Prescribed Burns & The Natural Forest Cycle

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Cold Brook Prescribed Burn – Wind Cave National Park

With firefighters performing several prescribed burns in the Black Hills area over the past week I was inspired to write a blog on the importance of fire in forest management and the natural forest cycle.

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Cold Brook Prescribed Burn – Wind Cave National Park

Prior to European settlement wildfires caused by lightning burned in the Black Hills about every 20 to 30 years. The fires naturally thinned the pine forest, maintaining water flow to streams as fewer trees demanded less water. These wildfires burned in a sporadic manner, causing the forest to develop in a mosaic pattern. The scattered conifer trees that survived the fires were interspersed with grassy meadows, shrubs, and deciduous trees, providing diversity in food and shelter for wildlife. Some plant species even evolved to depend on fire as part of their reproductive cycle, requiring the heat from fire to open their cones and disperse the seeds.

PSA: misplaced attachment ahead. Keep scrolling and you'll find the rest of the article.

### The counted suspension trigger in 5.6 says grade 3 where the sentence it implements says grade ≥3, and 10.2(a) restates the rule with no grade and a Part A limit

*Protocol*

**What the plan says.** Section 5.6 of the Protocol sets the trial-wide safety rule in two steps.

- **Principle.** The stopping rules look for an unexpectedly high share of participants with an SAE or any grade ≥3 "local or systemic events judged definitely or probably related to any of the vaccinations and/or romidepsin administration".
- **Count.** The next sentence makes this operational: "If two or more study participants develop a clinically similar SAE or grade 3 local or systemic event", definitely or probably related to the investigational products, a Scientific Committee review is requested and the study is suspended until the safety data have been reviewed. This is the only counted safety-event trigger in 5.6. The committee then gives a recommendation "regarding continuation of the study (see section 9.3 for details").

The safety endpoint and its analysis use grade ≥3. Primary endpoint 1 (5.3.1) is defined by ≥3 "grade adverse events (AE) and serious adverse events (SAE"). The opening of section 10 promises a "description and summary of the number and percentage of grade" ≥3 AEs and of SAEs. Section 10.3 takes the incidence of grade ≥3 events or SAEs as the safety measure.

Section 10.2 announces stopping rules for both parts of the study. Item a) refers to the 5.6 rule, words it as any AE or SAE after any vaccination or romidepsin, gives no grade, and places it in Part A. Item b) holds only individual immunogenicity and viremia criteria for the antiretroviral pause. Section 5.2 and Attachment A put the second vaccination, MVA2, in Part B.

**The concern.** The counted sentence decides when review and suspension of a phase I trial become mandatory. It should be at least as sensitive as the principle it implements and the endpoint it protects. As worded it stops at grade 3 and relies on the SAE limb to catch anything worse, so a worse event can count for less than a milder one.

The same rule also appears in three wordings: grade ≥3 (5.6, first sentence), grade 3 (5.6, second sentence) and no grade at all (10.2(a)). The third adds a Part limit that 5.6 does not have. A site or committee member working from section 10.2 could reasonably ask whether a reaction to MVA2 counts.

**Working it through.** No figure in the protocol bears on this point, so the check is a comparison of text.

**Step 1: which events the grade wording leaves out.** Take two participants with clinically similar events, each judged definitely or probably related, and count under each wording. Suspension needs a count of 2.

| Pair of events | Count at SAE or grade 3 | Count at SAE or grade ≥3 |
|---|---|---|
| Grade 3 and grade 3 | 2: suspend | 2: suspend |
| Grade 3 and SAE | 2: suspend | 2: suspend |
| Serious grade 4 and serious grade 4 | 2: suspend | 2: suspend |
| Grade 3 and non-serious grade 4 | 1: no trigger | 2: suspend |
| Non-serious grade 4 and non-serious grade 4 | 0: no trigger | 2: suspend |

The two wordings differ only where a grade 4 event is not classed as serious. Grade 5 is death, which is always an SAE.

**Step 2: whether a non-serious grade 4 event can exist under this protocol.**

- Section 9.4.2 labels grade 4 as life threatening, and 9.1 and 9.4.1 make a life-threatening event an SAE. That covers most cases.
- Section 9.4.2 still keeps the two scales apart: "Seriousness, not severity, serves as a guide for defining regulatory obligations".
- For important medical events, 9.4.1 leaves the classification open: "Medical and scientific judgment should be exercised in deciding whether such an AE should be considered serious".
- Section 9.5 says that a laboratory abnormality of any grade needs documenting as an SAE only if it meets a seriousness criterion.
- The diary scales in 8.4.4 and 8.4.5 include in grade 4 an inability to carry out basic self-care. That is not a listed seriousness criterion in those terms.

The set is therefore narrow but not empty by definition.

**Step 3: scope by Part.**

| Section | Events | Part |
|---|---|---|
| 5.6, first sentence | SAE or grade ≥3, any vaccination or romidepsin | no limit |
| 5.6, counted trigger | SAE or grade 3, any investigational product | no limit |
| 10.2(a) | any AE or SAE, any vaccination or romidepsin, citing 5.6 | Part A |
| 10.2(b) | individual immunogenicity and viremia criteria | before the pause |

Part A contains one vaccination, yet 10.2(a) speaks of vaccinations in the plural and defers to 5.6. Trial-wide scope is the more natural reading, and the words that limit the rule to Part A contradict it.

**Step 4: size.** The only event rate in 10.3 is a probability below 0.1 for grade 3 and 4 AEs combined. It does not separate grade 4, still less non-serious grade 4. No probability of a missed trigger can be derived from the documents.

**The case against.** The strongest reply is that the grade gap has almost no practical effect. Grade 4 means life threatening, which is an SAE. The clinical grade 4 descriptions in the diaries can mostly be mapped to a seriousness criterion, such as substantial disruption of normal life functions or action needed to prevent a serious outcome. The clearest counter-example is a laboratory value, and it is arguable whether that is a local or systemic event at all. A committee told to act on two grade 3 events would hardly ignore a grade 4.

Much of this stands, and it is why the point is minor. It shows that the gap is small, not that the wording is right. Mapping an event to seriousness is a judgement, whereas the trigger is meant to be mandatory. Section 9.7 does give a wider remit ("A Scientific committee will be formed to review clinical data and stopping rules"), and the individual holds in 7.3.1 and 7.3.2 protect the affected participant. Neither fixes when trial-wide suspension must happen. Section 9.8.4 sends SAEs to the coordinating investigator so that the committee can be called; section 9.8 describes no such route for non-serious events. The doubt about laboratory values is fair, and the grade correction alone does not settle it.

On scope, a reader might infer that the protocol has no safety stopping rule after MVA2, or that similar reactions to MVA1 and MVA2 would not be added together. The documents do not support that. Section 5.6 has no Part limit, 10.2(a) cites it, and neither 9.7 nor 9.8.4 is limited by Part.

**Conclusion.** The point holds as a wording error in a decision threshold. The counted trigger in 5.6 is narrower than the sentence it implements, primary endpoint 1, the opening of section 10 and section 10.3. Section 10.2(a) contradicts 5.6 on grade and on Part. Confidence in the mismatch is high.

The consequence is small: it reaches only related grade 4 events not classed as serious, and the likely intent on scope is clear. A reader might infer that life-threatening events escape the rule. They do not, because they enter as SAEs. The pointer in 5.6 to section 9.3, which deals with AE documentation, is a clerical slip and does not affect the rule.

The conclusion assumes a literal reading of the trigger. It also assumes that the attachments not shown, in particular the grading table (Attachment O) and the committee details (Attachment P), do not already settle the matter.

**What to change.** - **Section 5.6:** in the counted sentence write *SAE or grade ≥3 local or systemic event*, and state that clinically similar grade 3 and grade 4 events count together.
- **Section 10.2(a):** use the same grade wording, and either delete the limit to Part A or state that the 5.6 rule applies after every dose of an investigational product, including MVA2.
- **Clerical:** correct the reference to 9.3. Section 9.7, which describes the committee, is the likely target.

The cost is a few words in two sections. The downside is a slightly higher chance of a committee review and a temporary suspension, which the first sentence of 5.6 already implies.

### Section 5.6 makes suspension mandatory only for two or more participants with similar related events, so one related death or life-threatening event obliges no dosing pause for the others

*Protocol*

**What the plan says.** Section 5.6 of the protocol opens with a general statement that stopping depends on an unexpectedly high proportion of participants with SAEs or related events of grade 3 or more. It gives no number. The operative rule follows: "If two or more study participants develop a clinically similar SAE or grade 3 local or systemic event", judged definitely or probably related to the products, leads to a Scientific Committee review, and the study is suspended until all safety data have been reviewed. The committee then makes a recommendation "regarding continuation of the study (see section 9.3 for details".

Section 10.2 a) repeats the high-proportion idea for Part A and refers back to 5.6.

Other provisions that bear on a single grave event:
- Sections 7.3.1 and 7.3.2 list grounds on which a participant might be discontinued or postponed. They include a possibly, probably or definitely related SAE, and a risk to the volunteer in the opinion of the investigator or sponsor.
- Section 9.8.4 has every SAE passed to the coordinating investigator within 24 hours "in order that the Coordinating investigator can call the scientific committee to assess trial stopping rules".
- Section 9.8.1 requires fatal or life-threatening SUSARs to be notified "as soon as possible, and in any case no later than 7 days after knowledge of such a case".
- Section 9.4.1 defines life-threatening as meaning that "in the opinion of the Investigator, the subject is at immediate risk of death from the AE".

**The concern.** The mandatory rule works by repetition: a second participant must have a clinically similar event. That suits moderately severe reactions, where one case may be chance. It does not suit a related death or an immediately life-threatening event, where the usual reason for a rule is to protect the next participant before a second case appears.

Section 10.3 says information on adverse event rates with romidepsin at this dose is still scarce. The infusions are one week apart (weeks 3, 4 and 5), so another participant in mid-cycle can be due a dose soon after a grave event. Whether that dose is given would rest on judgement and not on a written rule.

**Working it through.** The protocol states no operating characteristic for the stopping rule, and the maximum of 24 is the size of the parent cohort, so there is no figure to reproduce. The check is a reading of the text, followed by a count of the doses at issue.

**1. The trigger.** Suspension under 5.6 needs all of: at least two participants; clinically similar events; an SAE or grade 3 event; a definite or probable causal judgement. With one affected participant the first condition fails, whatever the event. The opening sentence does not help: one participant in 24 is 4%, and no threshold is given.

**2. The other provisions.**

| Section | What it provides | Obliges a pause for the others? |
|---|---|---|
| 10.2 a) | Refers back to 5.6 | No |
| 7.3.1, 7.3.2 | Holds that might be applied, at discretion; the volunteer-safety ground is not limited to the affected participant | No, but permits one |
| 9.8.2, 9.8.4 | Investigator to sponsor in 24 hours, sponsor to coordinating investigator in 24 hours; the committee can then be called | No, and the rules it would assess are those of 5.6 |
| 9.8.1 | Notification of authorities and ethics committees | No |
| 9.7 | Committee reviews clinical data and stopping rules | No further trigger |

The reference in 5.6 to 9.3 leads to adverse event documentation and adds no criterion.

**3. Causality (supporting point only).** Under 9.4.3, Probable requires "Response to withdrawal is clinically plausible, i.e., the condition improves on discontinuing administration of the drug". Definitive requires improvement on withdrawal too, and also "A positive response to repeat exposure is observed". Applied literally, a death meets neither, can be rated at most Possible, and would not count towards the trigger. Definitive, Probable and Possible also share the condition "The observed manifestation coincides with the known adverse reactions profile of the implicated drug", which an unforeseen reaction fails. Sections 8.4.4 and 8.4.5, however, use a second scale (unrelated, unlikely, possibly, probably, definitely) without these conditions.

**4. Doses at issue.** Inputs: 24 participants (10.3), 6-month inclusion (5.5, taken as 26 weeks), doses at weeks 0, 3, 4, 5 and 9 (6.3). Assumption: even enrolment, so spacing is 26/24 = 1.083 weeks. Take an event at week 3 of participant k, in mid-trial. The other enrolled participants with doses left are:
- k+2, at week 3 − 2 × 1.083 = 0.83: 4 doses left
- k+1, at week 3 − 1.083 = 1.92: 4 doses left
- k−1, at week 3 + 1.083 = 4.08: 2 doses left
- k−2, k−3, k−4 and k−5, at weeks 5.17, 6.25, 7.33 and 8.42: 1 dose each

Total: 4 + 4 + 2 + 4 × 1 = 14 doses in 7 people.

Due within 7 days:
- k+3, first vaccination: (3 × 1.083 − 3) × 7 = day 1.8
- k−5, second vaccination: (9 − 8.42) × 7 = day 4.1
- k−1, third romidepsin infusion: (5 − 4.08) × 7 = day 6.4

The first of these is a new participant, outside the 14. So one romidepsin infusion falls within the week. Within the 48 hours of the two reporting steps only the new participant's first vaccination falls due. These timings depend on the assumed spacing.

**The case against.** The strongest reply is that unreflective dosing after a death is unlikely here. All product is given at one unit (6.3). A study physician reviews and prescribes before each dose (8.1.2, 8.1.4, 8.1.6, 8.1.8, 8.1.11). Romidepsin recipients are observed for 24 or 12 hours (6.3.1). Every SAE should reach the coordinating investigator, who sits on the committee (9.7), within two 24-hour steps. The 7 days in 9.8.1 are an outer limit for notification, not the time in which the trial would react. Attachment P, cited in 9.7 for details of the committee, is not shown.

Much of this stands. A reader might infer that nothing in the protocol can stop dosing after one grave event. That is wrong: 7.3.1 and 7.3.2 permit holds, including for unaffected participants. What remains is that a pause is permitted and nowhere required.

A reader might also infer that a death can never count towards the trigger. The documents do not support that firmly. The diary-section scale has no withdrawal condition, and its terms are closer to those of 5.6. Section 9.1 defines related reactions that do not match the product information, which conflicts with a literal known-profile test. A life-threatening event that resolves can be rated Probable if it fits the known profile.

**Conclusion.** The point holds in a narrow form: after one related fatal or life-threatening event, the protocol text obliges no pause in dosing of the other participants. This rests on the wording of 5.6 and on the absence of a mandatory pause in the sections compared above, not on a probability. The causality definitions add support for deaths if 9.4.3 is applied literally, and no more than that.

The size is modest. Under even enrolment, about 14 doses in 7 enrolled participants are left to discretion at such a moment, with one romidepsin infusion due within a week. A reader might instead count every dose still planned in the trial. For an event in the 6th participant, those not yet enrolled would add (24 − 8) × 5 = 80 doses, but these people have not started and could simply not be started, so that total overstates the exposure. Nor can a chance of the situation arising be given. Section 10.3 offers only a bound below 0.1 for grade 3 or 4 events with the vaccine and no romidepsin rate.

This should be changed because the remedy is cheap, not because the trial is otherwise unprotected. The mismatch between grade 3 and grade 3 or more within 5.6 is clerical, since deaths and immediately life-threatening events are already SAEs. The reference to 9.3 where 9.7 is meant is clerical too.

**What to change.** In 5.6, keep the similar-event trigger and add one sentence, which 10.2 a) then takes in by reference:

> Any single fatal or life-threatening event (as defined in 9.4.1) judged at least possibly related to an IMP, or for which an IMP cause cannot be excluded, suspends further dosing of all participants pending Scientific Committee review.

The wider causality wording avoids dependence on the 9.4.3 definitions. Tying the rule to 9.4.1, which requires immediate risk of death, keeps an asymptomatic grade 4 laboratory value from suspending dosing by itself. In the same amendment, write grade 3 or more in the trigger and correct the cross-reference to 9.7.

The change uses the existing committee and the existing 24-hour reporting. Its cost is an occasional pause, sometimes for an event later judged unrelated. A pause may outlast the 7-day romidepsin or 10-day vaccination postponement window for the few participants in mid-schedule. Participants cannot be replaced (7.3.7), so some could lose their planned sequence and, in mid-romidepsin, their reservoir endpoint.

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Cold Brook Prescribed Burn – Wind Cave National Park

Black Hills settlers saw the value of the forest for its wood products. Fires were extinguished, causing major changes in the natural process. In the absence of a fire cycle, ponderosa pine forests invaded the meadows and choked out other tree and plant species.

Rankin Ridge Prescribed Burn - Wind Cave National Park

Rankin Ridge Prescribed Burn – Wind Cave National Park

Today forest management works to duplicate the natural forest cycle. Tree harvesting, thinning, and prescribed burning are all methods used to manage the forest for the benefit of wildlife, water, wood products and scenic value. Prescribed burns make potential wildfires in the area much more manageable. The burning reduces the buildup of fuel, decreasing the chances of a hotter burning fire. Higher temperatures can harm the soil, damaging it chemically or even sterilizing it.

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Rankin Ridge Prescribed Burn – Wind Cave National Park

The first step of a prescribed burn is burning boundary lines for the fire along roads and other features such as a river or a bulldozed clearing. This creates a buffer zone, eliminating the fuel source once the main fire reaches the already burnt areas. From that blackened line the firefighters lay down lines of flames toward the center of the prescribed burn area.

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Hell Canyon Prescribed Burn – Jewel Cave National Monument

BHPioneer – Fighting fire with fire
HowStuffWorks – Can you really fight fire with fire?
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